When one makes the decision to entrust unfamiliar people with caring for their elderly relative or loved one, they have some challenges to consider. This is a difficult time not only for the emotional pull of letting their loved one go, but also considering the reality of their vulnerable state. Finding your loved one good quality care is paramount. At the most basic level, you need to know they are safe.
It’s important to remember that nursing homes in the U.S. are essentially businesses. Rather than making their patients’ safety and well-being the number 1 priority, some would instead prefer to sacrifice them in the name of profit. The reality is, in fact, that choosing the right nursing home means avoiding the nursing home abuse epidemic that’s taken hold across America.
With that in mind, there’s a lot to think about. These 8 tips cover basic steps for finding a safe, earnest, and top-tier nursing home for a family member in need of long-term care.
1.) Look Close to Home
For starters, it’s best to choose from nursing home options that are conveniently located for as many family and friends as possible. That way, there is always someone on hand to visit – especially in cases of emergency. This is important both because spending time at the home will improve the resident’s wellbeing, and also as it will allow family members to deal with quality of care problems quickly if they arise.
2.) Ensure the Facility Is Certified and Covered by Medicare or Medicaid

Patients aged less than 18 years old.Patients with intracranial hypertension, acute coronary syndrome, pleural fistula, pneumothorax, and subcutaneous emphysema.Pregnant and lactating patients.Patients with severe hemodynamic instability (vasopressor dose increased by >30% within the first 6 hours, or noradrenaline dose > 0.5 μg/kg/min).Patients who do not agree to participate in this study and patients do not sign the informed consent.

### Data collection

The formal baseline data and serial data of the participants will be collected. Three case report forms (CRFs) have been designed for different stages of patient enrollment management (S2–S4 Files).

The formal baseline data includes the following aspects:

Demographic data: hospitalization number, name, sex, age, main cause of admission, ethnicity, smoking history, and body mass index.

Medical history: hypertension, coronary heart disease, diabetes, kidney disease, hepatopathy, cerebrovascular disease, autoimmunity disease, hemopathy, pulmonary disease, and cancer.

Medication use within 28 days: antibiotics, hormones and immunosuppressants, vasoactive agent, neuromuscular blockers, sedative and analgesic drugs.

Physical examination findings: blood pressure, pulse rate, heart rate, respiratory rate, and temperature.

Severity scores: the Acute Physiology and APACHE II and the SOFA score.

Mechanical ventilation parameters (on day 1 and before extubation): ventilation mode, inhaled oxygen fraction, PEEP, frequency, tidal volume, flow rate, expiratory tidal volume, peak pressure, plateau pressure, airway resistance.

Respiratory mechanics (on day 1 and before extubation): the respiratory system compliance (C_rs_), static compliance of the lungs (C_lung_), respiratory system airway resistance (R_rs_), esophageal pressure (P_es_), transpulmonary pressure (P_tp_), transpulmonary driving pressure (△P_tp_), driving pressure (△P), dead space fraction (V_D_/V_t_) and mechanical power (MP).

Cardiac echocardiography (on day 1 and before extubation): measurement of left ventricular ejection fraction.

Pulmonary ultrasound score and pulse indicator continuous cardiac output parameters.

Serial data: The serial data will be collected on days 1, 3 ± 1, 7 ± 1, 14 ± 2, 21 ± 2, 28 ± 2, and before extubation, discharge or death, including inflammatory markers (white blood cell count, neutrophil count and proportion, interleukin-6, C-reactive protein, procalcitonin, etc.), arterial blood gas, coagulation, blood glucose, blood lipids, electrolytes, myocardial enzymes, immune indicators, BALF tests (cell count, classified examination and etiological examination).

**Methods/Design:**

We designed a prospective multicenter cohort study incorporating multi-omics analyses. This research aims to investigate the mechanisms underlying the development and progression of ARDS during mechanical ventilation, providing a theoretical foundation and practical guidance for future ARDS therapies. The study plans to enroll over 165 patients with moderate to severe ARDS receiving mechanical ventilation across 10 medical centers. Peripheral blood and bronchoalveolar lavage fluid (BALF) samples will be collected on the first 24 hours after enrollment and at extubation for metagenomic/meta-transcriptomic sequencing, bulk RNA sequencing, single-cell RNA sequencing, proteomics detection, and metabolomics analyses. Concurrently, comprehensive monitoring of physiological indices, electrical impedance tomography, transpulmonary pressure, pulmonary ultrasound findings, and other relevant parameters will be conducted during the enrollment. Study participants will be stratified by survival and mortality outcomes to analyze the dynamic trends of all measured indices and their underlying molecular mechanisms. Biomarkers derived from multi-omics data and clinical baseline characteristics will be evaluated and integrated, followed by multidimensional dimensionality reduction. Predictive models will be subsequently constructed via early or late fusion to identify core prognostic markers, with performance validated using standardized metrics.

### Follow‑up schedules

The Centers for Medicare and Medicaid Services (CMS) requires inspection of any home that receives federal funding. Bear in mind that only homes which pass CMS safety inspections are certified. Even if they are, it’s worth checking how recently the home received certification and the state of things beforehand.
Then, in financial terms, the nursing home should of course be affordable. Medicaid or Medicare can partially cover the cost of care for someone on low income or someone with special needs, respectively. However, not all nursing facilities approve these payments. Check current rules about programs and benefits on the Medicare or Medicaid websites; these also provide helpful resources to assist your search such as guides and recent inspection reports.
3.) Examine the Facility’s Physical State
When you visit potential homes, take stock of your surroundings. Is the space clean and well-lit? Does it seem to offer a welcoming and supportive environment? Does it cater for special needs, such as physical disabilities? Are the rooms comfortable and private? What treatment and bathing facilities are available?
Sometimes, your first impression can speak volumes. But keep a watchful eye on the details. For example, be especially careful to look out for subtle safety or health hazards, such as frayed carpets and other settings that may cause a fall; strong odors, which could indicate a hygiene problem; or strange sounds.
4.) Take Meal Arrangements Seriously
A healthy environment will, of course, ensure that residents maintain a healthy diet. Take a look at how meals are prepared, supervised, and presented to patients: Is the food nutritious, while also appealing in both appearance and taste? Are meals served in a clean environment? Be sure to make a trip to the cafeteria a priority when you first visit a facility and then on an ongoing basis once your loved one lives there. Joining them for lunch will not only boost their spirits, but it will give you a good idea if they are eating enough and whether the food is palatable.
5.) Ask about Enrichment Programs and Activities
A good nursing home will have strong connections with the community – for example, schools or places of worship – to encourage a life outside its 4 walls. Residents need opportunities to be kept occupied throughout the day, where they are room-bound or not.
Don’t be alarmed to notice patients roaming freely in and out of the facility, as this is a good sign they are keeping active. But make sure staff are attentive and patient-focused at all times.